Article published in the March-April 2023 DCD magazine (page 52) written by CERT board member Dan Frondorf, CPE, CDT https://www.dcd.com/issues/issue
Article published in the September/October 2020 DCD magazine (page 46) written by CERT member Josh Huck, owner of Estimatica, Inc. https://www.dcd.com/issues/issue
As we continue to move towards a paperless society, CERT member Dan Frondorf makes a case for the importance of paper plans in today’s ever changing estimating world. Dan’s article was published in the March/April 2020 edition of Design Cost Data (DCD) page 23. https://www.dcd.com/issues/issue
Clink the link to read CERT member Rifka Malik, CPESC, CPE guest editorial publication in the January/February 2020 Erosion Control magazine pages 22 through 25. Erosion Control January and February 2020
The trend of hiring independent consulting estimators is gaining momentum. While many construction companies are now subcontracting their estimating projects to independent firms, others choose to integrate the consulting estimator into their in-house teams. By Rifka Malik, CPESC, CPE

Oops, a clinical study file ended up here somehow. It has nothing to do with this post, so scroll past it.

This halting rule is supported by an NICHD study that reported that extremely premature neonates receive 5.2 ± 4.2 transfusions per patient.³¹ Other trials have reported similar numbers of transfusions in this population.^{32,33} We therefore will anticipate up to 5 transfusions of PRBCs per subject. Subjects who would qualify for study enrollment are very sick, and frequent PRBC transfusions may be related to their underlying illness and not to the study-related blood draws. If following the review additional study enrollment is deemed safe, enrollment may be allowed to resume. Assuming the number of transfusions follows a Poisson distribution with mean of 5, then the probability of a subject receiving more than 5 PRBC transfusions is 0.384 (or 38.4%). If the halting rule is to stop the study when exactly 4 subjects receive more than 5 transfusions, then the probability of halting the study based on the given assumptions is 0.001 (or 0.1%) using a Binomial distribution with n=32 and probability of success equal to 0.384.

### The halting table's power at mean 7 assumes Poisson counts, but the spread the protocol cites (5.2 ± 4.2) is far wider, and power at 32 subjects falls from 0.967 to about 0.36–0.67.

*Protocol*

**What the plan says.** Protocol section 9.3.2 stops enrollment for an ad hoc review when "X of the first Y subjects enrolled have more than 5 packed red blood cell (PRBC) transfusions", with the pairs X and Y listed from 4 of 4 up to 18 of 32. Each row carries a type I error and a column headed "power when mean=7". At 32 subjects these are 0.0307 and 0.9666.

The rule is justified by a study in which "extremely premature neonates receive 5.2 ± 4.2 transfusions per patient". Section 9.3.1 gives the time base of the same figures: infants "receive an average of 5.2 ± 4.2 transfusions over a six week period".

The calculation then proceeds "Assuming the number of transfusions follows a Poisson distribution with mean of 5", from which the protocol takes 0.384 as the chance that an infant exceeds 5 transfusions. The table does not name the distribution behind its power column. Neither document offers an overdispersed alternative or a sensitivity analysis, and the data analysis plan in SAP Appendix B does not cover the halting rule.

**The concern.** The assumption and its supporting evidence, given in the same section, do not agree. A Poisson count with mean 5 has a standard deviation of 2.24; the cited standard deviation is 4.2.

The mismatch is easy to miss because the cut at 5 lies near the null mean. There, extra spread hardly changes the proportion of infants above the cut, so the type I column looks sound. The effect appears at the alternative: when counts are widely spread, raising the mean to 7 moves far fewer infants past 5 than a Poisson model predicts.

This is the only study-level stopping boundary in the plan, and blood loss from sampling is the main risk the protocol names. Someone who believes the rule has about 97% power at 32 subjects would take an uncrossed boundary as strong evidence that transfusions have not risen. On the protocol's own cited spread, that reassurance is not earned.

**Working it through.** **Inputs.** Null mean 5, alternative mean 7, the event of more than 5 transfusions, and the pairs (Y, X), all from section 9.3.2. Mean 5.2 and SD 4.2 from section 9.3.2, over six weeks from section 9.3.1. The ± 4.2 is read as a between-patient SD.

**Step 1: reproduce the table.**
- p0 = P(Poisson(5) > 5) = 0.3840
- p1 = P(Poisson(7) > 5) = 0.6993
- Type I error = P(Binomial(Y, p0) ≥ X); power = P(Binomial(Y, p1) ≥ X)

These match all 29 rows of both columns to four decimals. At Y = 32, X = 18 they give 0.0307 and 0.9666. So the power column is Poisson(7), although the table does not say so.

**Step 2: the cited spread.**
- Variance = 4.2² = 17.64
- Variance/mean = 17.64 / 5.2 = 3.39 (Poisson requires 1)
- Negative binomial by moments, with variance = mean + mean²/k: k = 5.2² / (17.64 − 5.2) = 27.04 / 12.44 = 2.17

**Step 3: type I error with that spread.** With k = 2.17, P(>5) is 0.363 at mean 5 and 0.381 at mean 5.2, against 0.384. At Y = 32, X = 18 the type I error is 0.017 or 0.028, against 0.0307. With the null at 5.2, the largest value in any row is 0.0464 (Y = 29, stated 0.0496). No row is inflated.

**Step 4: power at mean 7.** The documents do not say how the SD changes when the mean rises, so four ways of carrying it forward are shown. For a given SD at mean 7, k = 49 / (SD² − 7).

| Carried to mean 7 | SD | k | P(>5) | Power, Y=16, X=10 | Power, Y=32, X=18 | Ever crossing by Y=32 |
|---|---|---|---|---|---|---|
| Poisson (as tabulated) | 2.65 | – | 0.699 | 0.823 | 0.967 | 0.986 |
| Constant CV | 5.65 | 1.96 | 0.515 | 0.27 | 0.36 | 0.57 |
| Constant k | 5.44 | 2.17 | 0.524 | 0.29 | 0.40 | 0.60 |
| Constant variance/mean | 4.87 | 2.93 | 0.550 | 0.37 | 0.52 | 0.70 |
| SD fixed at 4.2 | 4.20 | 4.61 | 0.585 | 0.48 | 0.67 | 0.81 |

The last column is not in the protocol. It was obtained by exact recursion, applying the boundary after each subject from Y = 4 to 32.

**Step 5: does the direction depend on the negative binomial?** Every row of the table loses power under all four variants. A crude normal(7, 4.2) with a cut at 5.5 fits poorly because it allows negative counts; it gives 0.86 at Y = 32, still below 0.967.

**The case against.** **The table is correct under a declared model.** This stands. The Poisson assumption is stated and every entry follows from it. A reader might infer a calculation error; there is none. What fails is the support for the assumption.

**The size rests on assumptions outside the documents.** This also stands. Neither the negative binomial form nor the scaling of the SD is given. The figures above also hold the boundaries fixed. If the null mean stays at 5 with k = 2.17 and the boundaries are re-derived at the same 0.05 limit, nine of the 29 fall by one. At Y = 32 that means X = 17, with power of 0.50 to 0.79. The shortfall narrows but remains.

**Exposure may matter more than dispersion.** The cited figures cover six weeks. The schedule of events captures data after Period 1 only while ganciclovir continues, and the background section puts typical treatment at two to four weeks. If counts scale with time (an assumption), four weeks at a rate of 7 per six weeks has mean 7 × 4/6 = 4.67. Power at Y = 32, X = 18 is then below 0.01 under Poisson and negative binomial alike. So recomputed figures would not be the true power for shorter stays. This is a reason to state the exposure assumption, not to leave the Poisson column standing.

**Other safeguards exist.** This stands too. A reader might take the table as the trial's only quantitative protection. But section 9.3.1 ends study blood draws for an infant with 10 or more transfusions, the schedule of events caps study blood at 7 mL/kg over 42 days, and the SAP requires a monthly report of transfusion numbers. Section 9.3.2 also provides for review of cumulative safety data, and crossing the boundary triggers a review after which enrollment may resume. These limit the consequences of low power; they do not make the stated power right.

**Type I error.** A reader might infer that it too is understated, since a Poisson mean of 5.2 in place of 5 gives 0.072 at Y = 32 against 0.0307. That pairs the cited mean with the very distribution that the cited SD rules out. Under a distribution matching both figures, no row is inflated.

Most of us in the consulting estimating profession have been astounded by the expectations of our clients at various times.
Let’s Level The Playing Field Is it fair to place the burden of a quantity take-off on the contractor/sub-contractor? By: Rifka Malik, CPESC
Are you getting the most out of this publication? Is it possible that DCD can be an even greater resource to you and your firm?
If you are a seasoned estimator or construction professional, you probably remember when construction documents were printed on paper, and the thought of anything digital was very Back to the Future.
For many in my profession, traditional roles and duties have developed into something that “old school” estimators wouldn’t necessarily recognize. Maybe a better verb for the previous sentence would be “transformed”, or perhaps more appropriately, “evolved”. It isn’t uncommon for the modern day estimator to wear even more hats than they always have.